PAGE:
DPX-Survivac is being tested in 6 different cancer indications through multiple phase 2 clinical trials.

IMMUNO-ONCOLOGY

Ongoing Clinical Trials

DPX-Survivac – Ongoing Clinical Trials

Monotherapy

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Ovarian subpopulation – DeCidE1 phase 2

The DeCidE1 phase 2 study is an open label safety and efficacy study for individuals with advanced platinum-sensitive and resistant ovarian cancer with sum of base line target lesions per Recist criteria less than five centimeters. Primary and secondary end points include:

The objective is to enroll up to 28 patients in this study.

On March 26, 2019, preliminary data from the phase 2 cohort of the Decide clinical study. Six patients receiving DPX-Survivac monotherapy with intermittent low-dose cyclophosphamide (mCPA) have reached the first CT scan assessment with key related findings as follows:

Importantly, in earlier stages of this trial, durable clinical responses occurred after 140 days, and have now lasted for 20 months or more. Additional data at the 140 days mark of this cohort will be available by the end of the first half of 2019.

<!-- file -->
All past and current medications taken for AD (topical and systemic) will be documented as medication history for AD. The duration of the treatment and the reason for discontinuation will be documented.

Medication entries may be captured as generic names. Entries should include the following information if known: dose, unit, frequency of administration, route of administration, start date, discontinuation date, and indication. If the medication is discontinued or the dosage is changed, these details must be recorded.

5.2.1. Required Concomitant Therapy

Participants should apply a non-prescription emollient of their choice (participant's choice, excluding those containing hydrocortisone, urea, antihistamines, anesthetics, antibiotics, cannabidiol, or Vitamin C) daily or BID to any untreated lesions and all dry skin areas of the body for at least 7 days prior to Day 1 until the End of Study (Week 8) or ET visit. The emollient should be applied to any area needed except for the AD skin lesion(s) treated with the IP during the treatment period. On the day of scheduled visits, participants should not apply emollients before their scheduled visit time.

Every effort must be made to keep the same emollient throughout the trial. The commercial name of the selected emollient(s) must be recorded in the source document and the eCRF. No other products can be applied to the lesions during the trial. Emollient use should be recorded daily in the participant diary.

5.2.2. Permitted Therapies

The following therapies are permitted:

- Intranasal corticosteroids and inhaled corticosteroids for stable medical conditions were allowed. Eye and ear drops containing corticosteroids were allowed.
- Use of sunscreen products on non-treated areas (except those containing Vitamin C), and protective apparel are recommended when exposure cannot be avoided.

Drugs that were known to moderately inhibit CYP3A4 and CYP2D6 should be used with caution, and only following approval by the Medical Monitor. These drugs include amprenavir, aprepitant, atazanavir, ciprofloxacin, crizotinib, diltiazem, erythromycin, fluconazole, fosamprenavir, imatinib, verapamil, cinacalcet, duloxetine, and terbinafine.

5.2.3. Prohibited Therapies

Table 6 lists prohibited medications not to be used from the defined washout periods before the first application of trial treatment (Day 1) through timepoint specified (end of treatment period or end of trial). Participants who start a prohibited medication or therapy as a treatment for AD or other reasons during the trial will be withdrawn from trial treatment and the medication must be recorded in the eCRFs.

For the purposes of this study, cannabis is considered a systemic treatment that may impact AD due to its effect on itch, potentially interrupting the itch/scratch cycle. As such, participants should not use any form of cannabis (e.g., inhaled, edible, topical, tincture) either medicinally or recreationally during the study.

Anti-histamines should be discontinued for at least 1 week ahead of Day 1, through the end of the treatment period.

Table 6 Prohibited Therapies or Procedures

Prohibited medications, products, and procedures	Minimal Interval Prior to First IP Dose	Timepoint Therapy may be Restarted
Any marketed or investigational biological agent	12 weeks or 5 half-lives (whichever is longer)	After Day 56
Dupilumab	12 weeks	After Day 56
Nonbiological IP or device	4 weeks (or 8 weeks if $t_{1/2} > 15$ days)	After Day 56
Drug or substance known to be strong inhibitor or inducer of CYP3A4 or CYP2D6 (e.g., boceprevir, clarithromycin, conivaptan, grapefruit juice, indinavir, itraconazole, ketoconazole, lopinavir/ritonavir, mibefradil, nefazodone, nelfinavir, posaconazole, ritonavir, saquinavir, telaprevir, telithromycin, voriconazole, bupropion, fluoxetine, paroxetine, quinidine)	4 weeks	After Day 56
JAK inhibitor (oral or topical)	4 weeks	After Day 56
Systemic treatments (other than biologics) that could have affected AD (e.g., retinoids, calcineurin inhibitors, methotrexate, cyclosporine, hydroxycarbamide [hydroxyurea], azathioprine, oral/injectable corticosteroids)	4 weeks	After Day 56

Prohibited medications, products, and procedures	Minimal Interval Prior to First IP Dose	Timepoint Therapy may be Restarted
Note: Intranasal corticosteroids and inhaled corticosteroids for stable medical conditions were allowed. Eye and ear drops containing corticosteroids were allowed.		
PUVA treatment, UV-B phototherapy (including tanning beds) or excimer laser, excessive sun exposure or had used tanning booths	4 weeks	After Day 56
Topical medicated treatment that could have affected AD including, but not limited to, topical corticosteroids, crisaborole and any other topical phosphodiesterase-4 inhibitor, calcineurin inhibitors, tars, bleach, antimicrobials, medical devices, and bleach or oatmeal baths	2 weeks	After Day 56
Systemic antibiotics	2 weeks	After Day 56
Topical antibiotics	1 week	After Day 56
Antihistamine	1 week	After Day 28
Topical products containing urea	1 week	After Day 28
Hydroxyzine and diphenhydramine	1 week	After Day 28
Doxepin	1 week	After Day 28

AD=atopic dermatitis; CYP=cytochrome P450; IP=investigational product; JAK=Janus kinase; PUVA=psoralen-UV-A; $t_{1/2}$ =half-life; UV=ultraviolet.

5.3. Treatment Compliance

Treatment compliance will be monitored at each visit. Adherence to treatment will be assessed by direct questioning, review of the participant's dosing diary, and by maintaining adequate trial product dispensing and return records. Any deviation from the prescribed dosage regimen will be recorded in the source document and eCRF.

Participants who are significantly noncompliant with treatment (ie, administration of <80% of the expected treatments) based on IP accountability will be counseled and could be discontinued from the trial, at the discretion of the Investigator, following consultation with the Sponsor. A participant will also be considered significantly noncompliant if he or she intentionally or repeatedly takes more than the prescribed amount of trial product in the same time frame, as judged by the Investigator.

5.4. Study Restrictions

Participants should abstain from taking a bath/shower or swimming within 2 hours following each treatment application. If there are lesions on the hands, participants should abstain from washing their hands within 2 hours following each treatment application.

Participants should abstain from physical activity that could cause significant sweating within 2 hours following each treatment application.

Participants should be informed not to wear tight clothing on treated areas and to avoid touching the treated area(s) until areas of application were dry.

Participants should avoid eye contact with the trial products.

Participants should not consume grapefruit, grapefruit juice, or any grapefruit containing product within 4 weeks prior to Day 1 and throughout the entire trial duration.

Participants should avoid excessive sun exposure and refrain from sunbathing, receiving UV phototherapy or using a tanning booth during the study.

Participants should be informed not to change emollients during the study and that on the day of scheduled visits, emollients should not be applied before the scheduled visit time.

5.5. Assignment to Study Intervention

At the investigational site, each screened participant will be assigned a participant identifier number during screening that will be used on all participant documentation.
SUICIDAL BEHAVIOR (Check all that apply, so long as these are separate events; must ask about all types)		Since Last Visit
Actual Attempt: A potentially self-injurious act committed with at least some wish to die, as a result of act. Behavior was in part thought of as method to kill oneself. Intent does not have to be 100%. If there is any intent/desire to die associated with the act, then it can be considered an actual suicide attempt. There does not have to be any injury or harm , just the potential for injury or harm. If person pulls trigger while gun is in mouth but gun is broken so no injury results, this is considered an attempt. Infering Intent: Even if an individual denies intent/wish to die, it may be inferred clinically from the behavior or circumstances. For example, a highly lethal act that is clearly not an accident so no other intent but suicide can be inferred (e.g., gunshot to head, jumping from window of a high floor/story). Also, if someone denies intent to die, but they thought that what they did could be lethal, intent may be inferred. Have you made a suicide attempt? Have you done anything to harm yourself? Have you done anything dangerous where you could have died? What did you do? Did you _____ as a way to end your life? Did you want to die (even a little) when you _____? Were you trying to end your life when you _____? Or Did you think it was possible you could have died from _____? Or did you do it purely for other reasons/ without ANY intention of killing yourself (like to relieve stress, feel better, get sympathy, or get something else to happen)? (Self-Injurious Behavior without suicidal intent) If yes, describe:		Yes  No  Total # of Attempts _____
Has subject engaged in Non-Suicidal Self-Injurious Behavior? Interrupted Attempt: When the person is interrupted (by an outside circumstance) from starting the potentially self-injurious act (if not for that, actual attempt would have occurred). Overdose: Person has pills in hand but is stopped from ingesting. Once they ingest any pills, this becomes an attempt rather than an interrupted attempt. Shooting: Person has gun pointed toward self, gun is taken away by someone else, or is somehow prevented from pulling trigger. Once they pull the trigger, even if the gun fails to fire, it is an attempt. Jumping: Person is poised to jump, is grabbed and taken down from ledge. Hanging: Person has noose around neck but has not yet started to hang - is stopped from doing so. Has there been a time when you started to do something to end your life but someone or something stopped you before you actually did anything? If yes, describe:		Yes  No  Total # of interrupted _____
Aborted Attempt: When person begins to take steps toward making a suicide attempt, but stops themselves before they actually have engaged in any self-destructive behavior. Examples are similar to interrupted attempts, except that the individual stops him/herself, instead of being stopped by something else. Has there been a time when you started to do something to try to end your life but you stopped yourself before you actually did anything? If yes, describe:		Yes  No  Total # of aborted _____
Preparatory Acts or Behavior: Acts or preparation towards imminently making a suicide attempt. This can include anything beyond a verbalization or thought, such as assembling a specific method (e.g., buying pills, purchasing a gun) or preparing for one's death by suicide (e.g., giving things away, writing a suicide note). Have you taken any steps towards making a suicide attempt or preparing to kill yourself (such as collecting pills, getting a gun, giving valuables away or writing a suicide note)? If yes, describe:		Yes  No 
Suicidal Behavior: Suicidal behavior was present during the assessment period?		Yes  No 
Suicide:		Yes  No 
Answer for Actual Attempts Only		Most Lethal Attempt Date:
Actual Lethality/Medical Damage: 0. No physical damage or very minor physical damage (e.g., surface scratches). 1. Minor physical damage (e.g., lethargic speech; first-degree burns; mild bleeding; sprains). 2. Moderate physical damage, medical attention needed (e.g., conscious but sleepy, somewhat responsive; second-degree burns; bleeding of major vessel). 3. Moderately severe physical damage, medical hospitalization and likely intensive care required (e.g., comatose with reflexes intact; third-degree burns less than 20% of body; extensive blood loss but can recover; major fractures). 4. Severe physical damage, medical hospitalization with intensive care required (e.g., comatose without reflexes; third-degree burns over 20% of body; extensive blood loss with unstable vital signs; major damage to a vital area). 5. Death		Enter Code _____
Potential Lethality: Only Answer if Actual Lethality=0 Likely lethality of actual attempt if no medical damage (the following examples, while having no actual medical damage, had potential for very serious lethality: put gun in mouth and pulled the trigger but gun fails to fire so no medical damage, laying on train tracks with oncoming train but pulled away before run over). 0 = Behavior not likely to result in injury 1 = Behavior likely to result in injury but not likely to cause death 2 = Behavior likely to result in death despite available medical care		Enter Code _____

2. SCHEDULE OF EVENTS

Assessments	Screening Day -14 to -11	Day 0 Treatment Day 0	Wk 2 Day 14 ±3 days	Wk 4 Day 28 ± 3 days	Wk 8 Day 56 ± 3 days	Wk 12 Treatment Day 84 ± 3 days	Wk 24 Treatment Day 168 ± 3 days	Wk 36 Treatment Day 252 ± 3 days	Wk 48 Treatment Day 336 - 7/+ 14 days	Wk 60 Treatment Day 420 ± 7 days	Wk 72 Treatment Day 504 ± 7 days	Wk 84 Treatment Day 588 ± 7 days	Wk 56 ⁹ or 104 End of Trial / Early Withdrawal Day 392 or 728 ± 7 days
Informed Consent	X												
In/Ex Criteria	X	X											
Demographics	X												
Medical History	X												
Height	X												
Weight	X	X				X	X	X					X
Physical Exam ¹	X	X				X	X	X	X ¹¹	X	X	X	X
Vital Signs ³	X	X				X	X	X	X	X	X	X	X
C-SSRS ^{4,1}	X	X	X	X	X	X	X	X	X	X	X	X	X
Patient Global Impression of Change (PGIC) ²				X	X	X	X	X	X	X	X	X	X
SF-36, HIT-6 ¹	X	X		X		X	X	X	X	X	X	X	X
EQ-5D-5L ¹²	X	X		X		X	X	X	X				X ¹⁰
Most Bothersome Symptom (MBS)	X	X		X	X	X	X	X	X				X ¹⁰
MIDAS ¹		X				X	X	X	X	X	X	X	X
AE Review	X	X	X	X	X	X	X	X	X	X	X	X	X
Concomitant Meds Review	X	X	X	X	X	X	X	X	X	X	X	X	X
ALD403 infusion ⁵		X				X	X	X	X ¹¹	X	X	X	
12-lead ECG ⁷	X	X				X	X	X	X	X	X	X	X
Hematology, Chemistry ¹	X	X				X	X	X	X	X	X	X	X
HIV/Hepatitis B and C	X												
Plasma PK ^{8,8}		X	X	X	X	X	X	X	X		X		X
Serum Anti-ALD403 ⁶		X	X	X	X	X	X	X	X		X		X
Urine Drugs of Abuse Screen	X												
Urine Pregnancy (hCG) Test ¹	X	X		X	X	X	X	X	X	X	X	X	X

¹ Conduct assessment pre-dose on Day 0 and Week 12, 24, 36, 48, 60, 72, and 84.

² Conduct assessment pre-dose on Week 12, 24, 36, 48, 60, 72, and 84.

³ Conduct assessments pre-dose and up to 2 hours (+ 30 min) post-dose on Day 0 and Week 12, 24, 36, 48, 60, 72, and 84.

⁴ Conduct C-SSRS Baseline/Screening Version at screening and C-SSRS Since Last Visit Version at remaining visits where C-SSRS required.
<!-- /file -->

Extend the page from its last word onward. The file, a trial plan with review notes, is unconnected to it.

This amended phase 2 study evaluates the safety and efficacy of DPX-Survivac monotherapy with mCPA in patients with advanced recurrent ovarian cancer. As of the March 25, 2019 data cut-off date, 13 patients have been enrolled in the phase 2 portion of the trial in addition to the 53 enrolled in the phase 1b cohort. Five patients were randomized into the DPX-Survivac monotherapy cohort. Seven patients had been randomized into DPX-Survivac/mCPA in combination with epacadostat before the phase 2 protocol was amended to stop enrollment in the combination arm. One of the patients in the combination arm elected to switch to the monotherapy arm of the trial. Positive data from the phase 1bportion of the trial led IMV to amend the study to monotherapy inpatients with lower tumor burden.